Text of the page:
Sisi: ‘Religious rhetoric’ stained Egypt tourism
Presidential candidate Abdel Fatah al-Sisi says in the past 50 years, ‘hardline religious rhetoric’ has stunted the tourism sector in Egypt
Egypt’s presidential candidate Abdel Fatah al-Sisi blamed “hardline religious rhetoric” for negatively affecting one of the country’s major sectors, tourism, in a video published by his campaigners on YouTube Saturday.
Sisi, who hasn’t yet officially presented his electoral program for the scheduled May 26-27 election, said plans for tourism has long been affected by such rhetoric during a meeting with people in charge of the tourism industry in the country.
“I remember whenever the sector used to recover, and get some fresh air, it could not take the next step,” said the now-retired army chief.
He said: “If things were going smoothly, we could have talked about 30-40 million tourists in Egypt,” as oppose to the annual figure of 13-14 million tourists visiting the country before the revolution that toppled strongman President Hosni Mubarak in 2011.
This “will allow people to earn,” he said, adding “we need to increase awareness about this in Egypt.”
He also explained that he has “an idea for tourism,” because he “lives in a (Cairo) district abundant with popular tourist areas such as Khan Khalili, al-Gamaliya, al-Azhar…all offering different types of religious tourism and more.”
He also urged the tourism sector representatives to represent the notion that July 3 last year - the date when Islamist President Mohammed Mursi was ousted by the then army chief – was the “people’s will and not anything else.”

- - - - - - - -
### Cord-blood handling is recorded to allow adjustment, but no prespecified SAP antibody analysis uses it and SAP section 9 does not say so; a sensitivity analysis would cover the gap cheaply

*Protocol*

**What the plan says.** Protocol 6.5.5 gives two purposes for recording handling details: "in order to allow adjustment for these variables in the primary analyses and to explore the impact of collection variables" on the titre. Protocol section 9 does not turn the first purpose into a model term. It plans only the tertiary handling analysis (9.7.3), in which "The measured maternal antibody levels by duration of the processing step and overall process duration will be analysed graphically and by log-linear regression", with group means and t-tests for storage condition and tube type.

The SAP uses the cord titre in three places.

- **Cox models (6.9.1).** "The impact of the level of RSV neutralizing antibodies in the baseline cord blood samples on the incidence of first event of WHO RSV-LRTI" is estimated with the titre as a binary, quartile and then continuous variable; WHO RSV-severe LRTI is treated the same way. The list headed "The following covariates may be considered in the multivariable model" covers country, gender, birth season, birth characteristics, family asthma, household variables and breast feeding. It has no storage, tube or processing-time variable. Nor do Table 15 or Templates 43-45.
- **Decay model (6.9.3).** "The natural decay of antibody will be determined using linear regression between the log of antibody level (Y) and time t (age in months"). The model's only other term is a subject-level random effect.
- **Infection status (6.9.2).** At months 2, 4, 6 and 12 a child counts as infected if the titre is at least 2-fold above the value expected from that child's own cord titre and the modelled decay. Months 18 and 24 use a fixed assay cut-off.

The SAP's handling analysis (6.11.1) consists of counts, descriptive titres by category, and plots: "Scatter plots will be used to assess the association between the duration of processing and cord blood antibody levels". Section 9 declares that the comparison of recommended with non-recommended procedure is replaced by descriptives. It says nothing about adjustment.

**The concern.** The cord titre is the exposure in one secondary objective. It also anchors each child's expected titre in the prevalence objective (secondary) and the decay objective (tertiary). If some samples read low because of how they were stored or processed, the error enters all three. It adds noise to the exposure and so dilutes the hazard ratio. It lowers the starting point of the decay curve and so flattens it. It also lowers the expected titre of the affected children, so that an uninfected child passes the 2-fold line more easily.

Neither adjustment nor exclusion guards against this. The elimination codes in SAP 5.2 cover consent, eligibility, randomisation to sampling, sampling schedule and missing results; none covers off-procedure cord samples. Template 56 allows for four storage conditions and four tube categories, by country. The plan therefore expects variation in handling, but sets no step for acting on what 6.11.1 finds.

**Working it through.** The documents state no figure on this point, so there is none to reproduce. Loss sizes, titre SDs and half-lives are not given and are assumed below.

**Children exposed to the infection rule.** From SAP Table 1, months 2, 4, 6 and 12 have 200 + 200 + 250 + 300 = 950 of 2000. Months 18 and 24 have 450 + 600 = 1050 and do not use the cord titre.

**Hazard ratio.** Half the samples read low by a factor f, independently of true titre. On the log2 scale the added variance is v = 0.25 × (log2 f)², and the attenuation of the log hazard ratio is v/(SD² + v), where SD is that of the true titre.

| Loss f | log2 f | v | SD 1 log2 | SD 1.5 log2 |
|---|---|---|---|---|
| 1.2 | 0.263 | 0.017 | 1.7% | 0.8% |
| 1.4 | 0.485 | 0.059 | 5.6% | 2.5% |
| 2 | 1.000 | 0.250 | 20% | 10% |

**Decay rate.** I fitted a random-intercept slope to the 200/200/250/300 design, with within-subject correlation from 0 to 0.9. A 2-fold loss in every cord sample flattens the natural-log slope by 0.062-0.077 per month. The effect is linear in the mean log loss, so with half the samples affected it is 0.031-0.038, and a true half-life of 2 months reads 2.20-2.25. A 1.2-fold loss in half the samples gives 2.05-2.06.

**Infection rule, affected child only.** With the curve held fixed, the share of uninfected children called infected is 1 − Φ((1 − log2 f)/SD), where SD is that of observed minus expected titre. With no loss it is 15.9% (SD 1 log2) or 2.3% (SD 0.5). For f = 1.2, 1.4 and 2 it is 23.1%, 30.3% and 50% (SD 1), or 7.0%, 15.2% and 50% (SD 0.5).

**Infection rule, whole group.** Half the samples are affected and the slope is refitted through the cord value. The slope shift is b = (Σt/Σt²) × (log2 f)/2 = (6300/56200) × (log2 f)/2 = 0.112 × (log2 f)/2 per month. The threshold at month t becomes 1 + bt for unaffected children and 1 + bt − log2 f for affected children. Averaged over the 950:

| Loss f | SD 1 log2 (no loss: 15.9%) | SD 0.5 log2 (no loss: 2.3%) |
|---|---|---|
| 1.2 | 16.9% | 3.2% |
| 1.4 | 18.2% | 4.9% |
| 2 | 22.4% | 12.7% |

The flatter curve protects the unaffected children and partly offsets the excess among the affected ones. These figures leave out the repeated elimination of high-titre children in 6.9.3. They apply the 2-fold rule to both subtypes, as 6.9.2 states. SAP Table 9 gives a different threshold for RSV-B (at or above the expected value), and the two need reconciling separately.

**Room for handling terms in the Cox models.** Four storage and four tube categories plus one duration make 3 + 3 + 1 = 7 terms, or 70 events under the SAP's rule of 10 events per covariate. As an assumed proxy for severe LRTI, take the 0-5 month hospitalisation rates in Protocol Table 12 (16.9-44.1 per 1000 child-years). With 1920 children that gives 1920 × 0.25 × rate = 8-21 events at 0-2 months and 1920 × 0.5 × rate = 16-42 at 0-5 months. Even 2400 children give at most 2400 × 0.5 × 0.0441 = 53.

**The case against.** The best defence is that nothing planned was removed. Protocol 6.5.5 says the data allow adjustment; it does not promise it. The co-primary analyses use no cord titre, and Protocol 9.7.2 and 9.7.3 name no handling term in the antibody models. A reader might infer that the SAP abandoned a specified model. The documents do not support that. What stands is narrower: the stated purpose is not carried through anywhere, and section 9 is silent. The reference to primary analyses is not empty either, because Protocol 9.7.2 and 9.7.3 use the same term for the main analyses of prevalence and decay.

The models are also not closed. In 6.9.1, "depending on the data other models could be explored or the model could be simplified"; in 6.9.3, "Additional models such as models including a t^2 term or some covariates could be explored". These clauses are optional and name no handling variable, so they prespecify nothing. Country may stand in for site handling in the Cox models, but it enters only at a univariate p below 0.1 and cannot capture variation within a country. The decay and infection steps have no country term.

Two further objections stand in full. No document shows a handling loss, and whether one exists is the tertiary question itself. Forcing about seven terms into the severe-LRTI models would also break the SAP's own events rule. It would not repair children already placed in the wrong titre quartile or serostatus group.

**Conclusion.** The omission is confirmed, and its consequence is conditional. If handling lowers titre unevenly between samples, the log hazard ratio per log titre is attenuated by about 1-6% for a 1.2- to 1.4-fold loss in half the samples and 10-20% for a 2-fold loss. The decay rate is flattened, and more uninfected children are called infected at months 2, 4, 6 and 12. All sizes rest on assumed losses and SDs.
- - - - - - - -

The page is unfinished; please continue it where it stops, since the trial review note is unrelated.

The power to reign comes from God, he said, adding that “God can take that too.”
He promised if he wins the election, he will choose an effective team, demanding “loyalty, honesty, creativity and unlimited energy” for the upcoming era.
Sisi and Sabahi
Egypt’s only two presidential candidates began their election campaigns on Saturday. Sisi appears poised to win on a wave of nationalistic fervor as opposed to leftist candidate Hamdeen Sabahi, who came third in the 2012 election.
While Sabahi began his campaign Saturday after giving a press conference in the southern city of Asyut, Sisi’s campaign later on in the day posted its first video clip for the former military man that appeared to have been taken during an interview with local television networks that’s scheduled to be aired Monday.
Sabahi kicked off his campaign in Asyut, promising to “achieve democracy, development and freedom for each Egyptian.”
Sabahi told journalists that he chose southern Egypt because he hopes to eliminate poverty and unemployment, as well as end previous policies that concentrated development on the capital and marginalized the south, where Islamists hold sway.
Later in the day, Sabahi vowed he would keep the military out of politics if he became president. He also vowed to abolish a divisive law that bans protests not approved by police, a measure that’s seen activists arrested and imprisoned.
“It is not appropriate to overburden (the military) or to get in middle of political conflict,” Sabahi said.
Meanwhile, Sisi launched his election campaign on Twitter after midnight with the hashtag “Long Live Egypt.”
Sisi posters in Cairo present him as a strongman in “the fight against terror” - referring to the wave of Islamic militant attacks that followed Mursi’s ouster.
(With The Associated Press)